TO THE EDITOR OF TI1E SPECTATOR.
Sia—The session is approaching its end, and in spite of all that has been written, all that has been said, notwithstanding the powerful support of the press, the consiction of many honotnable Members and many noble Lords, so stanch a friend has the Royal Academy in the House, and so shrewd a manager is he, that it will carry all its points, and be enshrined in Oui National Gallery with all its abuses, its exclusiveness, and its selfish injustice, rendered ten times more invincible by the very ordeal it has gone through, and the very opposition and attacks to which for twenty-live years it has been subject. "Would you believe that in that portion of the National Gallery where the Academe will be allowed intrusion, there will lie a grtmat room,* as usual, for the works of the select, and lesser rooms, as usual, for the condemned ?—all well lighted, but still all on the same detestable system of four centre places for favourites!—so that the same system will go on, as it has gone on for seventy years, till the art has been reduced to what it is at present, viz. an exhibition without one single glcat work of historical art on the line in the present Great Room! Did I not pre- dict this would be the result, twenty-five years ago? and has it not been fully realized?
Contrary to all Parliamentary practice, the House has first granted the sup- ply before the Committee ; so that after the Academy is snugly safe, Men will come the examination. This has been well done ; and I give them credit for their sagacity, as well as that of their powerful anal able friend. Everybody seems anxious that something should be done, and everybody fears to begin it : and why is this ?—simply because the Academy is a necessary appendage to the pleasures of people of fashion, as necessary as the Dei by Stakes, or a fhjertne la finirthelte at Chiswick ! Now is this not the fact ? They like to see their beautiful wives their lovely children, and flair noble selves painted ; they knew they do, and they must not he angry with tee for saying so. If the art advauces, well and good—if it does not, e'eat runt, they most be painted : they ought to be painted for the sake of their posterity ; and, Loa 'laid as they are, who wishes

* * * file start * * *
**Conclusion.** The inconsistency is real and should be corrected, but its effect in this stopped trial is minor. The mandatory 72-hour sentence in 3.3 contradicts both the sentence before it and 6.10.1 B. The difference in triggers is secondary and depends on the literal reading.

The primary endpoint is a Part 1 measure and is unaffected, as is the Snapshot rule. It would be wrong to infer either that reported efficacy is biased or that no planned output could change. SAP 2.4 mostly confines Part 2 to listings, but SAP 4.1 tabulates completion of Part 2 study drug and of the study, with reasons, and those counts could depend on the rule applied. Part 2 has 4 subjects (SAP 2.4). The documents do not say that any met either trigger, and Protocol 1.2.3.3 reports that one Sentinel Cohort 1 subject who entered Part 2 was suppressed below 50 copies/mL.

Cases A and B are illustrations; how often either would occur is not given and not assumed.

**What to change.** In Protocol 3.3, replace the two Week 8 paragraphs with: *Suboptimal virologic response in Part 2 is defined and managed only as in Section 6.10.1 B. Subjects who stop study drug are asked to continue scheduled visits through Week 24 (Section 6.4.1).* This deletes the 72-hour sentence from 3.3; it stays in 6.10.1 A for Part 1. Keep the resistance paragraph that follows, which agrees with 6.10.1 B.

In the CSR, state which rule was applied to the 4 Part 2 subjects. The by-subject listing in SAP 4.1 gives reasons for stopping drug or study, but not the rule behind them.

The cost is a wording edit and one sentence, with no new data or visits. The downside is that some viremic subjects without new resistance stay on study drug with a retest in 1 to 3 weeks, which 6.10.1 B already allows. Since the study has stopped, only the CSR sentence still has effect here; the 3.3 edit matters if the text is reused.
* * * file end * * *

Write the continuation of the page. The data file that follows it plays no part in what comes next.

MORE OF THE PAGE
them not to be painted ?— God knovi s not I ! except warn they iii Lolle painted, as they arc this season. Is this exaggeration ?—not in the least ; and have I
not had every imputation against my character for twentv-five yea's, bee:lose I wished high art to be added to beautiful portrait, and because I attacked the Royal Amount'', which has ever strangled awry oppintunity for that line which has occurred, and which would, if helped by them, have added high art to the portraits of the annual exhibition. I appeal to you, Sir--I appeal a.:.o to the frier(' of the Academy in the Ibmse, whose skill, talent, energy, and tact, nobody V. ill I r can do more jostle, to thou
mystlf—if it lie not shocking to see the FAO ;:•'e ;Ind :-:oveneign. possessing the means on the spot of making the : • eat Chine' y in Europe. yet utterly deptived of time inn:wine - by time it.trusien into
the National Gallery of a body of l!TC11 st 1,■■ i• I I (!tlet'd the to t already to its
present condition, who had all time vices of a eet;:oratioa tilt responsi- bility of a charter (for they had the shrewdnes- to refitse (iroimc n the Fourth's
offer of a charter), and who, by peen; y jog a spry it Melt otinlit to he occupied by the Cartoons, will further el ipp'e the art, (distinct the aill'anl.! Of de, i-II as applied to manufacture, and rerider•d the National Gallery, instead of a grandmausoleum, an animal' mart for honied productions to catch the eye fur the